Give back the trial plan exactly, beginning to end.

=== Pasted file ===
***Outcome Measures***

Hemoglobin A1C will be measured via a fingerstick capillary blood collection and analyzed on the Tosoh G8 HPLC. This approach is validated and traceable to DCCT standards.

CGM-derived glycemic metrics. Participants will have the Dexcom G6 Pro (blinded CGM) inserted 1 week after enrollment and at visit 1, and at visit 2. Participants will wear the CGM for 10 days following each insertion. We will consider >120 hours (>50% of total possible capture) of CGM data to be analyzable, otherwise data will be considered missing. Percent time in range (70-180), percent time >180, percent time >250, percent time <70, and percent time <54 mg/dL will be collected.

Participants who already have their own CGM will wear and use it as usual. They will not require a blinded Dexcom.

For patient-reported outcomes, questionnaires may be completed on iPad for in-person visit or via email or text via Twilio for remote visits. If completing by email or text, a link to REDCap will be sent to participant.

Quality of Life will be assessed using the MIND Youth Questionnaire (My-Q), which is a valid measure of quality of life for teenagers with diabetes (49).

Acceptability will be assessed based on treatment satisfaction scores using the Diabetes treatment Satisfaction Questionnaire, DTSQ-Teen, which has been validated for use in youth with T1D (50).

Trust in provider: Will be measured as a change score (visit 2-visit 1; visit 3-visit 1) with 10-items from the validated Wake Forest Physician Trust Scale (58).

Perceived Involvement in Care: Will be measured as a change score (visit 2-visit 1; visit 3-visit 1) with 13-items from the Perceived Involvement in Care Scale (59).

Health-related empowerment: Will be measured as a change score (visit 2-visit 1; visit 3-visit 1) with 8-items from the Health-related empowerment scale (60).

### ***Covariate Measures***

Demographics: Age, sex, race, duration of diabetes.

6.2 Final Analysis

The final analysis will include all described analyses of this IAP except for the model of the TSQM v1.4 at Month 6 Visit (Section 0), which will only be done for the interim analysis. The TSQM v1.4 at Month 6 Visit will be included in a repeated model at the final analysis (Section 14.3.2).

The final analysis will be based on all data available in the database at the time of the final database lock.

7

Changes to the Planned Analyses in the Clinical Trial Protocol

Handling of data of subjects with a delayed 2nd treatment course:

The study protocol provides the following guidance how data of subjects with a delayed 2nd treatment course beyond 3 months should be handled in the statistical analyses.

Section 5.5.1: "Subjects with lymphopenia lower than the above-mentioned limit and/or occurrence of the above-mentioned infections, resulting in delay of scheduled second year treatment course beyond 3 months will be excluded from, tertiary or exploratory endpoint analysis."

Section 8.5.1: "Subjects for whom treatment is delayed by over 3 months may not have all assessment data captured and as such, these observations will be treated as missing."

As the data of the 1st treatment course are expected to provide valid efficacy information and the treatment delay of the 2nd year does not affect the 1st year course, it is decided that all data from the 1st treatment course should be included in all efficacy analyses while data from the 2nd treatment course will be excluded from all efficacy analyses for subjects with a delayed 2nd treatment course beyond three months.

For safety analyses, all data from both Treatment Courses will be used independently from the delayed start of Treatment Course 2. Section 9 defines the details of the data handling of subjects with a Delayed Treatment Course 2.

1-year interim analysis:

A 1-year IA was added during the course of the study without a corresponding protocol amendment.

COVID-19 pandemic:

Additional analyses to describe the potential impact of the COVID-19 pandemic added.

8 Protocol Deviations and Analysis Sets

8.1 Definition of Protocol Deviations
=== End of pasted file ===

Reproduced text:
***Outcome Measures***

Hemoglobin A1C will be measured via a fingerstick capillary blood collection and analyzed on the Tosoh G8 HPLC. This approach is validated and traceable to DCCT standards.

CGM-derived glycemic metrics. Participants will have the Dexcom G6 Pro (blinded CGM) inserted 1 week after enrollment and at visit 1, and at visit 2. Participants will wear the CGM for 10 days following each insertion. We will consider >120 hours (>50% of total possible capture) of CGM data to be analyzable, otherwise data will be considered missing. Percent time in range (70-180), percent time >180, percent time >250, percent time <70, and percent time <54 mg/dL will be collected.

Participants who already have their own CGM will wear and use it as usual. They will not require a blinded Dexcom.

For patient-reported outcomes, questionnaires may be completed on iPad for in-person visit or via email or text via Twilio for remote visits. If completing by email or text, a link to REDCap will be sent to participant.

Quality of Life will be assessed using the MIND Youth Questionnaire (My-Q), which is a valid measure of quality of life for teenagers with diabetes (49).

Acceptability will be assessed based on treatment satisfaction scores using the Diabetes treatment Satisfaction Questionnaire, DTSQ-Teen, which has been validated for use in youth with T1D (50).

Trust in provider: Will be measured as a change score (visit 2-visit 1; visit 3-visit 1) with 10-items from the validated Wake Forest Physician Trust Scale (58).

Perceived Involvement in Care: Will be measured as a change score (visit 2-visit 1; visit 3-visit 1) with 13-items from the Perceived Involvement in Care Scale (59).

Health-related empowerment: Will be measured as a change score (visit 2-visit 1; visit 3-visit 1) with 8-items from the Health-related empowerment scale (60).

### ***Covariate Measures***

Demographics: Age, sex, race, duration of diabetes.

6.2 Final Analysis

The final analysis will include all described analyses of this IAP except for the model of the TSQM v1.4 at Month 6 Visit (Section 0), which will only be done for the interim analysis. The TSQM v1.4 at Month 6 Visit will be included in a repeated model at the final analysis (Section 14.3.2).

The final analysis will be based on all data available in the database at the time of the final database lock.

7

Changes to the Planned Analyses in the Clinical Trial Protocol

Handling of data of subjects with a delayed 2nd treatment course:

The study protocol provides the following guidance how data of subjects with a delayed 2nd treatment course beyond 3 months should be handled in the statistical analyses.

Section 5.5.1: "Subjects with lymphopenia lower than the above-mentioned limit and/or occurrence of the above-mentioned infections, resulting in delay of scheduled second year treatment course beyond 3 months will be excluded from, tertiary or exploratory endpoint analysis."

Section 8.5.1: "Subjects for whom treatment is delayed by over 3 months may not have all assessment data captured and as such, these observations will be treated as missing."

As the data of the 1st treatment course are expected to provide valid efficacy information and the treatment delay of the 2nd year does not affect the 1st year course, it is decided that all data from the 1st treatment course should be included in all efficacy analyses while data from the 2nd treatment course will be excluded from all efficacy analyses for subjects with a delayed 2nd treatment course beyond three months.

For safety analyses, all data from both Treatment Courses will be used independently from the delayed start of Treatment Course 2. Section 9 defines the details of the data handling of subjects with a Delayed Treatment Course 2.

1-year interim analysis:

A 1-year IA was added during the course of the study without a corresponding protocol amendment.

COVID-19 pandemic:

Additional analyses to describe the potential impact of the COVID-19 pandemic added.

8 Protocol Deviations and Analysis Sets

8.1 Definition of Protocol Deviations